According to the lawsuit, the plaintiff is 43 years old, has been married to her husband for 19 years, and has four children. In 1997, after living for twenty years in Colorado and fifteen years in Fremont County, the couple moved to Texas. The following year, the plaintiff was arrested for the first time in her life, on an old warrant from Fremont County. She voluntarily waived extradition, and Fremont County hired TransCor. The sexual assault, along with threats of retaliation if she reported the abuse, occurred during the five-day trip to Colorado.

After the plaintiff arrived in Colorado, the staff at the Fremont County Jail recognized her obviously distraught condition and sought help for her. A therapist determined that she suffered from post-traumatic stress disorder, a common consequence of such sexual assaults.

During the van’s round-about trip to Colorado, the plaintiff spent the days shackled in the van and spent the nights in county jails along the route. According to the lawsuit, the plaintiff was not able to use the toilet at rest stops during the day because the male guards insisted on watching. One day the plaintiff was forced to wait over thirteen hours until they stopped for the night at a county jail.

The growth of private extradition companies parallels the increasing reliance on privately-owned prisons. TransCor was recently acquired by Corrections Corporation of America, one of the largest private prison companies in the country. Although private extradition companies cost less than the traditional escort by sworn law enforcement agents, they have been the consistent targets of complaints from prisoners and their advocates.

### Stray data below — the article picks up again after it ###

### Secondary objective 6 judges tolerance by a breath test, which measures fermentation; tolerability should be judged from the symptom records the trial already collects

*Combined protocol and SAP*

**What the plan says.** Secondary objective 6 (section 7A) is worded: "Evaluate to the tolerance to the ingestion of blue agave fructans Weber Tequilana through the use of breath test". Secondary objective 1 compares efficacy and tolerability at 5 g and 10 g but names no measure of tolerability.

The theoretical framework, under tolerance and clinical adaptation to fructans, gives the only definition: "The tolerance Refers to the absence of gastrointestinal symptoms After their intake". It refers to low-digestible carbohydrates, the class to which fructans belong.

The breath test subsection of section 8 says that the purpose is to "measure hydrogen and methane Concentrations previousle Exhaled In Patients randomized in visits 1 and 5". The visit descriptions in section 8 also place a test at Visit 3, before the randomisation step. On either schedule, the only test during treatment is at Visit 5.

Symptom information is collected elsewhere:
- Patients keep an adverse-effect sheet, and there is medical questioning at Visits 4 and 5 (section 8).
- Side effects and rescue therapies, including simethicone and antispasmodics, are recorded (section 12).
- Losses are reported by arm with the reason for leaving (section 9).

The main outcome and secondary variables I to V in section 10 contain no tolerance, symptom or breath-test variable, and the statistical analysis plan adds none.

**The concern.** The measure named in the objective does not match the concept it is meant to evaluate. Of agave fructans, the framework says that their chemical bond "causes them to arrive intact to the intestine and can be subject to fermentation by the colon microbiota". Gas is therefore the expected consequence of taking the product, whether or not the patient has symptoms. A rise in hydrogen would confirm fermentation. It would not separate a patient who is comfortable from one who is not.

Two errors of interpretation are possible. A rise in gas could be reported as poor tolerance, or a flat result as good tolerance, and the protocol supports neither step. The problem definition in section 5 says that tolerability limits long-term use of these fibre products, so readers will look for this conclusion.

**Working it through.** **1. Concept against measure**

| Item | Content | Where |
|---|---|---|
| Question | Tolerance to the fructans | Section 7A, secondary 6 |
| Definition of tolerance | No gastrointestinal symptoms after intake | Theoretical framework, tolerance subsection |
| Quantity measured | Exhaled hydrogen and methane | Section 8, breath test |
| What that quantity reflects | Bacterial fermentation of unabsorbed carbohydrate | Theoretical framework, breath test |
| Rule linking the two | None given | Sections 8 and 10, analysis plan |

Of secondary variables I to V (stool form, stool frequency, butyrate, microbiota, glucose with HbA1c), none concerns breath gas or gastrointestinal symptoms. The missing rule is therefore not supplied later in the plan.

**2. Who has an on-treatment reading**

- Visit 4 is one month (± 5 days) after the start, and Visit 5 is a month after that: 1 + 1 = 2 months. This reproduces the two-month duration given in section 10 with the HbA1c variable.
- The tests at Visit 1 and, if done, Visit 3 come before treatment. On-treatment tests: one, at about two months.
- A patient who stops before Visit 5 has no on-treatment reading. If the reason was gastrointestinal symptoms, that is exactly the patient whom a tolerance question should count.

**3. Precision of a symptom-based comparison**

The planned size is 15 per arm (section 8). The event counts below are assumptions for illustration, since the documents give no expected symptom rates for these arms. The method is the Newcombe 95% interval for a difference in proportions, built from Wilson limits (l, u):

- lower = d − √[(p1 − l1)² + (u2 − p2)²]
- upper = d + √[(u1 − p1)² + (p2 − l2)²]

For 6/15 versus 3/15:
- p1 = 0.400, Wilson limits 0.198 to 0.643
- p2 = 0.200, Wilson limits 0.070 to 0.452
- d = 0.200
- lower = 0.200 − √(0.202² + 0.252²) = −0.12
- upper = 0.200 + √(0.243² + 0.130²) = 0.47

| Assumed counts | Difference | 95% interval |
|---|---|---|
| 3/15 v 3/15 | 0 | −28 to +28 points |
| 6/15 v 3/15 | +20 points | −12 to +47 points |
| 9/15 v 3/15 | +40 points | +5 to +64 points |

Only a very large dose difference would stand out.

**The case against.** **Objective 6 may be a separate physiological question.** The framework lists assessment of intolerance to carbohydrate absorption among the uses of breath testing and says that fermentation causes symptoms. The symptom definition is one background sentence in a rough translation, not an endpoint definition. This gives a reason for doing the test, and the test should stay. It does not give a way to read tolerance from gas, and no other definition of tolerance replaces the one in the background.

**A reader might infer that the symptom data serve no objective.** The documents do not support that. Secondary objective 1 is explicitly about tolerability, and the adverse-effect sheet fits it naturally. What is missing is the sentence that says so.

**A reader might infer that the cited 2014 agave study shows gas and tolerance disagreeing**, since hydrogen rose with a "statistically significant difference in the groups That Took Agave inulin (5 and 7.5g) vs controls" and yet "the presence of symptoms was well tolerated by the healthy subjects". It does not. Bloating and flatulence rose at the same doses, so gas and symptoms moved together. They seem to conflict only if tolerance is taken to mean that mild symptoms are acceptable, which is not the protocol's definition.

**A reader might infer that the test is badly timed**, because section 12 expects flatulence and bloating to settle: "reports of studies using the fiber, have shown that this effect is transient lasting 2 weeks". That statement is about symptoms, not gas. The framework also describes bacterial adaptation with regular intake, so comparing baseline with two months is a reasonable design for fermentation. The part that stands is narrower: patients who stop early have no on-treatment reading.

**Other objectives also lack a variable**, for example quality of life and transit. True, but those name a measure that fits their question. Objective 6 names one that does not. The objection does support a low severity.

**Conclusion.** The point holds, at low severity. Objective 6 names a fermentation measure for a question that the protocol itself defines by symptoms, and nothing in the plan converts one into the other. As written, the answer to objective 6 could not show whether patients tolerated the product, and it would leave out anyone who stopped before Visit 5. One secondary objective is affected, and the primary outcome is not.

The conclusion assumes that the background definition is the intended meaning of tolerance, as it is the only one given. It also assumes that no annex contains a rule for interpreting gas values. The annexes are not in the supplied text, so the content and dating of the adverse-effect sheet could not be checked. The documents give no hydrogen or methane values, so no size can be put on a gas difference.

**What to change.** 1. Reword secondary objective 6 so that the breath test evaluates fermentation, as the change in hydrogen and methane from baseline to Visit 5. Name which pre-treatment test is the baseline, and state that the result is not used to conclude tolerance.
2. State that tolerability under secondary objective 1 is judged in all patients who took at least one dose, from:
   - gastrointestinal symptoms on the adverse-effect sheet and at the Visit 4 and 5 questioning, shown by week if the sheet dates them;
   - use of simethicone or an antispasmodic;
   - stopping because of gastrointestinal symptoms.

"The ACLU regularly receives complaints from prisoners about their treatment by private extradition companies," Silverstein said. "There is virtually no government regulation of the conditions prisoners live in while they are shackled all day long without sanitary facilities in these cramped transport vans, which routinely take extended round-about routes so they can pick up more prisoners and maximize profits. When it comes to regulations governing interstate transportation, circus animals and cattle receive more government protection than prisoners."

According to the ACLU, one prisoner shipped from Ohio to Colorado spent 20 days traveling through 20 states, including New York, Maryland, and South Dakota, before he finally arrived in Colorado. Prisoners endure these long trips without a change of clothing and with only sporadic access to showers. Instead of making more frequent rest stops, guards have told prisoners to urinate into a shared plastic milk jug. In addition, prisoners reportedly fear for their safety during transport, citing a lack of seat belts or safety harnesses, neglected maintenance of vehicles, and guards pushing to drive overly-long hours, resulting in reduced alertness and even falling asleep at the wheel. In 1997, six prisoners burned to death in Tennessee when a van operated by a different private extradition company caught fire after its drive shaft fell off and punctured the gas tank. The van had been driven 260,000 miles.

In addition to serving various Colorado cities and counties, TransCor has a contract with the Colorado Department of Corrections to transport parole violators and other inmates who must be returned to Colorado. California canceled a similar contract with a private extradition company in 1989, after a legislative committee held hearings about a barrage of similar allegations, including sexual assault of female prisoners.